With Henry Jones handling the writing, some will also be there to amuse you.
Jonric: Will there be a significant quest element? Should we expect a large number of them, and various types?
David Perry: There are hundreds of quests in a mixture of types – to help others, help yourself, to learn things, to explore, or to kill something. New ones are being added all the time. Remembering that I want some users to be able to enjoy this as their first MMORPG, we are currently adding some tutorial quests as the Korean game tended to just throw you in a bit fast. There are instanced dungeons as well.

Just make sure to sign up, track our progress, and if you have designer DNA, then join our beta test and give us a hand shaping this into the kind of experience you enjoy.

Jonric: In the inevitable times when your character dies, are there penalties like lost items and experience points?
David Perry: Currently, when you die, you can continue to watch your party, or you can be teleported back to your reincarnation point. As you move around the world, you can change this point, and that removes the need to backtrack a lot. As there’s a reasonable amount of teleporters around, it’s not too difficult to get back to where you were.
At the moment, dying costs you nothing in the game except time, being separated from your party, them suddenly being a man down in battle, and you feeling like an idiot that they are all alive and you are laying dead. If they have a healer, they can reincarnate you on the spot. Thankfully, he just needs time to work.
Jonric: Further to the party system, is the play oriented toward them or soloing, and are there longer-term organizations like guilds?
David Perry: The game has party and guild systems. The person running the party can set the mode to be Basic, Order, Free or Random and this affects who gets the swag. Free is the default I use so all party members have a right to grab swag, but it can be changed easily. The game is designed to be solo to start, then when the going gets tough, you form or join a party, then when you get to a high enough level, you can form a guild.
Jonric: Regarding the interface, what points of view and how much camera control will be supported, and what are the other main elements?
David Perry: The player currently controls the player with the keyboard and the camera with the mouse. They can also click on a part of the terrain to run there. I’m not totally happy with the camera right now as I don’t want to have to control it all the time, preferring the more console-style / World of Warcraft-like camera on your back system. I’m discussing this now with Mr. Baek, the lead designer in Korea.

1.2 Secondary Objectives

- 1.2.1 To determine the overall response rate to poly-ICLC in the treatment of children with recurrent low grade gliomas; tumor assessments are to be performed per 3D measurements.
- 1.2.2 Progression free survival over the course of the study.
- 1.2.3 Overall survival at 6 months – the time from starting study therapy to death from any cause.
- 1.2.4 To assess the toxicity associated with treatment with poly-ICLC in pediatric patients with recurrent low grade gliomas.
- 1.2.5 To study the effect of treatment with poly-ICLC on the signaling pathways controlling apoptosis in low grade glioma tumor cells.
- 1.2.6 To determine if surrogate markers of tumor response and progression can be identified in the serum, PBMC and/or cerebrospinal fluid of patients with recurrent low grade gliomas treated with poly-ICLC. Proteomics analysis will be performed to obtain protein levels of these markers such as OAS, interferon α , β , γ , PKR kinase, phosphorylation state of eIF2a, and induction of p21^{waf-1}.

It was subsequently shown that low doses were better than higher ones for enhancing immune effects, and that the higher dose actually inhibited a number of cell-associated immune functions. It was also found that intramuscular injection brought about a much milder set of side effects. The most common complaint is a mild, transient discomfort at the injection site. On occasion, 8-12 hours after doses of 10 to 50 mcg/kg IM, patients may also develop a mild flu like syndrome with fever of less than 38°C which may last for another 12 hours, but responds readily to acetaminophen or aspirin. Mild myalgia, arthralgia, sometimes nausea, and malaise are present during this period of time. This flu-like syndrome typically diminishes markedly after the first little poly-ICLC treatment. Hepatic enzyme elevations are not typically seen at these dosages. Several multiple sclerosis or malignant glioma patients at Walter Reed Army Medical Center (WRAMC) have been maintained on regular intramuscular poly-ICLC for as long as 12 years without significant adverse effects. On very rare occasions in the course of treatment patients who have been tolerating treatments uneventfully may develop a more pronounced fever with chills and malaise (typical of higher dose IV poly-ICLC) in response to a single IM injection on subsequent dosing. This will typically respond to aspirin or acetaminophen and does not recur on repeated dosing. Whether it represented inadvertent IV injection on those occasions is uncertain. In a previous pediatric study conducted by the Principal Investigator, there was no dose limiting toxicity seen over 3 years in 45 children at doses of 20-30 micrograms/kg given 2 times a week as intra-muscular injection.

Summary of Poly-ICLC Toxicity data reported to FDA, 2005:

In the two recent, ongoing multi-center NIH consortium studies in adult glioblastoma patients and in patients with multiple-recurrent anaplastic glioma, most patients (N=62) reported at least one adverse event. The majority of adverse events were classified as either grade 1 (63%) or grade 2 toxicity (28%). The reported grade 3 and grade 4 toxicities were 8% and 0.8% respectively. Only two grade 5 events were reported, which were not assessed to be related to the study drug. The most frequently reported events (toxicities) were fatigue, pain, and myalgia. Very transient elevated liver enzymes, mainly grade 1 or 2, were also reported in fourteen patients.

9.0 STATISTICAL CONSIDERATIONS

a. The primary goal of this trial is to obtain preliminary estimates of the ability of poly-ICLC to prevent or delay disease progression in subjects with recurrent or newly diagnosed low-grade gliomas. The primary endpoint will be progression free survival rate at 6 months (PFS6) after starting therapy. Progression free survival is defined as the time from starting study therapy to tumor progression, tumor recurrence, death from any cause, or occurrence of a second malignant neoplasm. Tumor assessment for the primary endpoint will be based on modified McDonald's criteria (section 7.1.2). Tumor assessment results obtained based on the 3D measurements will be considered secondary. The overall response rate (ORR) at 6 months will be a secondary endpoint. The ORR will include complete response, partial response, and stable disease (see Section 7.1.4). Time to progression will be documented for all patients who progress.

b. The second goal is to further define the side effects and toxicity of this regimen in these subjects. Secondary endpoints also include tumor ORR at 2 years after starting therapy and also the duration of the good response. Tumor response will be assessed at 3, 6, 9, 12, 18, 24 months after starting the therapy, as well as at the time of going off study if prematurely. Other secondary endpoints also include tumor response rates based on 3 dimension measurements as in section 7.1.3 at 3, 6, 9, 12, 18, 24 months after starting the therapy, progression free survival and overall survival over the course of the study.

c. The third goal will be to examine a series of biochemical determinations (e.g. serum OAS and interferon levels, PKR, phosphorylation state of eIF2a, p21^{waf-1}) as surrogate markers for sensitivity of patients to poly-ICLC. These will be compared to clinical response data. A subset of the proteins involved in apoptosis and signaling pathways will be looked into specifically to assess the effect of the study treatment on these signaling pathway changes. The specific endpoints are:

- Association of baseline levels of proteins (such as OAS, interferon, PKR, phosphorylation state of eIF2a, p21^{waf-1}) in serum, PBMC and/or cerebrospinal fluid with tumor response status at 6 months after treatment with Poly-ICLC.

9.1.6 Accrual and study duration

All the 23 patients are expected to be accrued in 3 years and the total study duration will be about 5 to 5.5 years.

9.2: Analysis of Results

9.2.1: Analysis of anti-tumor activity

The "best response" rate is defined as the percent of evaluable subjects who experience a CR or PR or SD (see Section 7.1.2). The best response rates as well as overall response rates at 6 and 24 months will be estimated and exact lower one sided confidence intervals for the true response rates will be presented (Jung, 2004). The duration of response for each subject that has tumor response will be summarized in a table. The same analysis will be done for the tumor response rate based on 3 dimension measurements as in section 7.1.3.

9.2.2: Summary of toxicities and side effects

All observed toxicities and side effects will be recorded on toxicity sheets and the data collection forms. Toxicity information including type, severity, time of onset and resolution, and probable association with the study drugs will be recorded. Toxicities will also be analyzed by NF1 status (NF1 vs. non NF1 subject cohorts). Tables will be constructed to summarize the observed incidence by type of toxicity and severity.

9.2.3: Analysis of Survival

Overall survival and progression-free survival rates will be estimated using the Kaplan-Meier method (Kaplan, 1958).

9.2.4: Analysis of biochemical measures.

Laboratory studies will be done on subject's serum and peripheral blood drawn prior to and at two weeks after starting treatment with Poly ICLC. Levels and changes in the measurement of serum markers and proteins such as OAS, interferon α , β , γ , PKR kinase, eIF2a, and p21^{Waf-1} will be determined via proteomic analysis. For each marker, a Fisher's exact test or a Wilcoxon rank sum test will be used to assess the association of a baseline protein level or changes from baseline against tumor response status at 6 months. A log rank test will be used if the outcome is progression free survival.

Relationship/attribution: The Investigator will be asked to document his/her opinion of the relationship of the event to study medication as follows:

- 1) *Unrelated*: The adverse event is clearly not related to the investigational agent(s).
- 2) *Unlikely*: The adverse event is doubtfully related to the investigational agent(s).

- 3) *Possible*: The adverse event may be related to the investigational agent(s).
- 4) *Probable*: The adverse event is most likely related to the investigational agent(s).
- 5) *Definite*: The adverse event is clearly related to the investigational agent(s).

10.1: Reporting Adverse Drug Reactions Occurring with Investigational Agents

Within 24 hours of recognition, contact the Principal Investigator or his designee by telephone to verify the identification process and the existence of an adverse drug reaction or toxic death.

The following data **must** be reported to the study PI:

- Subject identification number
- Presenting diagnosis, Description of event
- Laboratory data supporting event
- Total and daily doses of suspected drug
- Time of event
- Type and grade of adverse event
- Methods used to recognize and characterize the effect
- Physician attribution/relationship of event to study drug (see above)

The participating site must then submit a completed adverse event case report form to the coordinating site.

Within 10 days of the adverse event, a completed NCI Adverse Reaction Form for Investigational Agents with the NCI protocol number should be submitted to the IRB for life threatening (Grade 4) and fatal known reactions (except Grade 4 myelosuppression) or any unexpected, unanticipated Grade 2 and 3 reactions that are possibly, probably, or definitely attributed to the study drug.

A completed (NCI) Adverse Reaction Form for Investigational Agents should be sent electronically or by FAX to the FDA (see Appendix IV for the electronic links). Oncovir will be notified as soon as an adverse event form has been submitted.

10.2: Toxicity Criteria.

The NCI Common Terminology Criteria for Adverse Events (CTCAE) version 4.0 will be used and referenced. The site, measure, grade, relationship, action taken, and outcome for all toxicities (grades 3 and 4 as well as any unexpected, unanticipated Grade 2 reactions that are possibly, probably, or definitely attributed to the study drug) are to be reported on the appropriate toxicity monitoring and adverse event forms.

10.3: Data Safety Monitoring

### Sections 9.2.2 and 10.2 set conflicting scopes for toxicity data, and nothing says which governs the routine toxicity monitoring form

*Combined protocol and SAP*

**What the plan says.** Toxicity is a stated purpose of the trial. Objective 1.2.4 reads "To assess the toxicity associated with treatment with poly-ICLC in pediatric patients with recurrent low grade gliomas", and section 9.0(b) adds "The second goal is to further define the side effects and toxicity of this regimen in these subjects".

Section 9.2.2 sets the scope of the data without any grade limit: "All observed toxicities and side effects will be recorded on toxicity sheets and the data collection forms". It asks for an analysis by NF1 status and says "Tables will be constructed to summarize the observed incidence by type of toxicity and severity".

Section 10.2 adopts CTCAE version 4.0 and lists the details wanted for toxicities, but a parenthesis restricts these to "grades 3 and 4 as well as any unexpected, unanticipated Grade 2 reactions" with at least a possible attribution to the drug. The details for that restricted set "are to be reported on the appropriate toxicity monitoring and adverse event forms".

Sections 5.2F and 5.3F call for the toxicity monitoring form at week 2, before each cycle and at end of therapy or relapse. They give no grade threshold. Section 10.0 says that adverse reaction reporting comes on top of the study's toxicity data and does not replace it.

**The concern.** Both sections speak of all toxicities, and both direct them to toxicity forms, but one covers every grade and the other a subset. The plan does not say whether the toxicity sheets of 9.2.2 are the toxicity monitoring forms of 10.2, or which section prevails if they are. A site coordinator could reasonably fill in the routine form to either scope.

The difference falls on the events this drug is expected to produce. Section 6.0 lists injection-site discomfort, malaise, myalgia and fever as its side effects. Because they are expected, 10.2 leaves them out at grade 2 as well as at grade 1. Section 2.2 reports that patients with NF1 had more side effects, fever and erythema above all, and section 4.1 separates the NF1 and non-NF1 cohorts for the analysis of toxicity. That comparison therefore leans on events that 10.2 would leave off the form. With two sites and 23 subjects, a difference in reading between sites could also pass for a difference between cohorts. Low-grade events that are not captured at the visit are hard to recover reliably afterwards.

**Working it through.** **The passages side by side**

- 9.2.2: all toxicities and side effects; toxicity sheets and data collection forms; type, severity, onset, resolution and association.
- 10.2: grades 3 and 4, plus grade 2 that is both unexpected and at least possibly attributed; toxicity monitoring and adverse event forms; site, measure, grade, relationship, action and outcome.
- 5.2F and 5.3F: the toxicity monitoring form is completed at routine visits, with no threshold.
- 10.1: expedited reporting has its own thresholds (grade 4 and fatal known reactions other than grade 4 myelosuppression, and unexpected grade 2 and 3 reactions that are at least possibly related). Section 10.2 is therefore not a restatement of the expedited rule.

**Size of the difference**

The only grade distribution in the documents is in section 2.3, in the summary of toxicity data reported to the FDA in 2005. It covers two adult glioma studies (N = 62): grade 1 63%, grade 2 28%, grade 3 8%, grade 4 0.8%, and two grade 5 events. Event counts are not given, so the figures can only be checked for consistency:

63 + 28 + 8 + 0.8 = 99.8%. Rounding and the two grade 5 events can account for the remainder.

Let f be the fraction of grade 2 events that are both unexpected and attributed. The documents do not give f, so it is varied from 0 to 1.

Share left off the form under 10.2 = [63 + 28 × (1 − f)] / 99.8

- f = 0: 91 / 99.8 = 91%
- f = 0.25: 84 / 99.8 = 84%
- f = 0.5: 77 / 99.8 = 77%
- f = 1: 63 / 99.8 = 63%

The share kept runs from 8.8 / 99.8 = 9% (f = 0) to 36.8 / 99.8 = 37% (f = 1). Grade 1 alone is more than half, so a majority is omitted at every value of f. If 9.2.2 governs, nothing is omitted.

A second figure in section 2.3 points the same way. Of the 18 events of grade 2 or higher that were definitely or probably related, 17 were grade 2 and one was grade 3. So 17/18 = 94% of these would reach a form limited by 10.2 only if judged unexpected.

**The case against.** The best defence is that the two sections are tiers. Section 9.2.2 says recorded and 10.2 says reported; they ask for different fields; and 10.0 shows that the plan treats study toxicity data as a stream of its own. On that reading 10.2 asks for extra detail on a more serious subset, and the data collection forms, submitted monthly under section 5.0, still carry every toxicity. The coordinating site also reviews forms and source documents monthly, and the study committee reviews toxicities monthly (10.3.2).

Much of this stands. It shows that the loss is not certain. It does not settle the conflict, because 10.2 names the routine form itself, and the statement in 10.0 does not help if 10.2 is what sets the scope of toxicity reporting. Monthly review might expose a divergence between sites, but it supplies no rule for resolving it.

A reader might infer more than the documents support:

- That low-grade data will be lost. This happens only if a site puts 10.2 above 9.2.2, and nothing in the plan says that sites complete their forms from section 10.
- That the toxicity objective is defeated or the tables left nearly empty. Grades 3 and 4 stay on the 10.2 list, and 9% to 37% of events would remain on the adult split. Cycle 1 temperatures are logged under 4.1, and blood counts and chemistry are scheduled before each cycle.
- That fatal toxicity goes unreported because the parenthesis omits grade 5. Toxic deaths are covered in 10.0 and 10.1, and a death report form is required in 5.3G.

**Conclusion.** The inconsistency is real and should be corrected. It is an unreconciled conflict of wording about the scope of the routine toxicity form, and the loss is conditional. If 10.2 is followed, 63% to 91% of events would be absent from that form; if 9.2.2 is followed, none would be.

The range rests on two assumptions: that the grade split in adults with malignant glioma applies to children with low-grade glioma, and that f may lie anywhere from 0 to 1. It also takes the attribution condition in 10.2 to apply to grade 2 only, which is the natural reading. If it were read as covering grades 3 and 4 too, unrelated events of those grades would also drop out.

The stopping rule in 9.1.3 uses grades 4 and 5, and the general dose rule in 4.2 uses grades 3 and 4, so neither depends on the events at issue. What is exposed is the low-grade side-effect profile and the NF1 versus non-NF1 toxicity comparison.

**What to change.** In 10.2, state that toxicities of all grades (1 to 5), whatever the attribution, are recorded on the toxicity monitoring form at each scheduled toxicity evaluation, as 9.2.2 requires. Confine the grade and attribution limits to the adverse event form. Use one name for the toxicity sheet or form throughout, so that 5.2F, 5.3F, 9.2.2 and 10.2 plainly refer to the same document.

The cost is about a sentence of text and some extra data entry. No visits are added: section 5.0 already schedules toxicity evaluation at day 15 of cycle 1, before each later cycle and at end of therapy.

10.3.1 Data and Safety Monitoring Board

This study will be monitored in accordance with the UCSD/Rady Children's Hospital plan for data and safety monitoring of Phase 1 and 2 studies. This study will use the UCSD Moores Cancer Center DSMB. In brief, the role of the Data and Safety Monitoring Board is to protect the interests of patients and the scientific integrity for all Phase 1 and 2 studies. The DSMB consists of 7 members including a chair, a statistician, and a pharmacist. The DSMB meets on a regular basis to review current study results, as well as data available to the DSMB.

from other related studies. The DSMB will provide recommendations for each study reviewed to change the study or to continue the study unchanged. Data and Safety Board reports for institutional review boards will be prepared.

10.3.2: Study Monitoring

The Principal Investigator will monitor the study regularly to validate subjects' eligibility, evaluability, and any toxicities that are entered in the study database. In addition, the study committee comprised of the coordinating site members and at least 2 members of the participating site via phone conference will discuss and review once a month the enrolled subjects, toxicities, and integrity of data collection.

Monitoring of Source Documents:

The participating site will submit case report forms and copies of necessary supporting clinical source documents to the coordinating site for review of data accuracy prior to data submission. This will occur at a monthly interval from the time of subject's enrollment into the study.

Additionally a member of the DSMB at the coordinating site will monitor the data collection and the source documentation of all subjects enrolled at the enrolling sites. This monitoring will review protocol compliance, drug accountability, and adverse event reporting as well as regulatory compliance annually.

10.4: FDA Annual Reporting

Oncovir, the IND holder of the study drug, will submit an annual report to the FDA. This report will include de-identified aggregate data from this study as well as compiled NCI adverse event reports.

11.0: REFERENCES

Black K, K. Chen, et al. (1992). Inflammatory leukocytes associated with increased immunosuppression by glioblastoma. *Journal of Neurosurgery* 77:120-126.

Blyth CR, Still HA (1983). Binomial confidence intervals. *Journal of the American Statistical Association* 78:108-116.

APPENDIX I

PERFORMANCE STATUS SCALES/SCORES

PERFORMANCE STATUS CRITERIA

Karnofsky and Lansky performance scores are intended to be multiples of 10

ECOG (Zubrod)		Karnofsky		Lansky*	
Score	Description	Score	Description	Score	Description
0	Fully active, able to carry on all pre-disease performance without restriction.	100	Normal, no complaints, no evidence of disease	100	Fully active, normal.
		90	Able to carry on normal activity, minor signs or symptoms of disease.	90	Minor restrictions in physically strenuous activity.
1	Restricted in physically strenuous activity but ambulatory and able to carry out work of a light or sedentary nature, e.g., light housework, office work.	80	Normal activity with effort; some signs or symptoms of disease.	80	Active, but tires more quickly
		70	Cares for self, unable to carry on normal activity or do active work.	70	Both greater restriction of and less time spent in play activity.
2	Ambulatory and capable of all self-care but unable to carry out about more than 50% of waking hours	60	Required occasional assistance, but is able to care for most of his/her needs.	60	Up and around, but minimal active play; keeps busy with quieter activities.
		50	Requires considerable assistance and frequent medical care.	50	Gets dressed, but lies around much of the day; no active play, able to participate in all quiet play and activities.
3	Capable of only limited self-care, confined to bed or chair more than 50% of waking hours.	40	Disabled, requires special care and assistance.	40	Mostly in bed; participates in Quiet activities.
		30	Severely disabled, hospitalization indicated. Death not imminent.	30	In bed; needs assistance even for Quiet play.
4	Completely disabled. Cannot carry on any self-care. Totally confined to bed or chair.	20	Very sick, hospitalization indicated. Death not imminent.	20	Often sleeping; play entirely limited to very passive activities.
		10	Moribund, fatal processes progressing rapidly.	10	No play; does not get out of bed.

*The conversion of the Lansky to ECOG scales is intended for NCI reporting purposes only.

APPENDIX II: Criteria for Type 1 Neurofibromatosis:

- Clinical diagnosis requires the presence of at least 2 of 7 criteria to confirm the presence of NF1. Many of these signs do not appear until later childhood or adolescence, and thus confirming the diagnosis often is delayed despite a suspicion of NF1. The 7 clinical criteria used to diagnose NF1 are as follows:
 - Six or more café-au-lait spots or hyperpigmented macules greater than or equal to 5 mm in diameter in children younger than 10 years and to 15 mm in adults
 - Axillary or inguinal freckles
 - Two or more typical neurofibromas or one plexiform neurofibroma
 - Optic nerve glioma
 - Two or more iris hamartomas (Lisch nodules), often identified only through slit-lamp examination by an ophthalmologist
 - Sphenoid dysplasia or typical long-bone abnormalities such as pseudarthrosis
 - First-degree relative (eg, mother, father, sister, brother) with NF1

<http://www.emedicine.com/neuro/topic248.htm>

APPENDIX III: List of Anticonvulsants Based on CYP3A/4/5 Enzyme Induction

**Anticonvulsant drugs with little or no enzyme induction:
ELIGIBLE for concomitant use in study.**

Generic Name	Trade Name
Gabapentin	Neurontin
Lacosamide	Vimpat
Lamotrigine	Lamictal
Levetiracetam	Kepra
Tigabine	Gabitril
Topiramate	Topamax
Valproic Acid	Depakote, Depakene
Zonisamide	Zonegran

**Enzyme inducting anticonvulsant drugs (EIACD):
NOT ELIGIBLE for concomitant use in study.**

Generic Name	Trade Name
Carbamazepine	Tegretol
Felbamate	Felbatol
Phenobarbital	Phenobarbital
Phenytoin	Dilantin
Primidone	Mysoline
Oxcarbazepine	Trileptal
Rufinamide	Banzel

We have a long-range map plus a short-range one. The skills / potions are along the bottom of the screen, as is your experience bar. The game has windows for things like Character Status, Inventory, Skill Management, Party Controls, Guild Controls, Tracking Quests, Chatting, Emotes, Conversations, Trading, etc. To chat to an NPC, you walk up to someone and click on them, you then have responses to choose from.
Jonric: What are the likely system requirements, does the game and server technology include any notable features?
David Perry: The game requires a decent PC- the better it is, the better the game gets. The minimum spec in Korea is 800mhz, 256MB+ RAM, 32MB video card. I will be stepping this up a bit from there for the USA as I want people to see it looking really slick. The good news is it’s even running well on laptops playing wirelessly with a server in Korea. The game has an MP3 player built in also so you can enjoy Britney Spears when playing… you know someone will.
The server side is actually being worked out now between Acclaim and GameHi. Acclaim is buying brand new servers to run from, so I’m not going to speculate on this just yet.
Jonric: Is there much to say yet about longer-term aspects like community support and the game’s future evolution?
David Perry: We will be doing all the normal support systems, the website, forums, newsletters, etc. We are discussing new message transport systems for the USA. More on that in the future.
I expect we will add more and more violence. 🙂
Jonric: What will your revenue model be, and what were the primary considerations affecting this decision?
David Perry: FREE – advertising you can turn off, item sales, which may be free if paid for by sponsors, or you can buy them yourself. We want all Acclaim games to be available to as many players as possible. That means everyone with a decent PC. Price is key. I think we have that nailed. Then, it’s just up to us and our testers to make the game fun so people stick around. That’s another GREAT benefit of MMORPGs; you can patch when you have upgrades to add.
Jonric: Although it won’t be available for at least several months, why should we look forward to playing 2Moons?
David Perry: I would check out a free, violent massively multiplayer game – especially if I only have to download it and the download is a decent size; we are somewhere around 600 MB.
Jonric: Do you have any closing thoughts to conclude this interview, or possibly a question to leave with the readers?
David Perry: Just make sure to sign up, track our progress, and if you have designer DNA, then join our beta test and give us a hand shaping this into the kind of experience you enjoy.
One kind of experience we’ve always enjoyed here at RPG Vault is the opportunity to learn about upcoming massively multiplayer projects by questioning the individuals whose imagination and talents drive the process of bringing them to realization. Accordingly, we once again express our appreciation to illustrious developer David Perry who is working on 2Moons together with North American publisher Acclaim and Korean-based studio GameHi.

— Richard Aihoshi – ‘Jonric’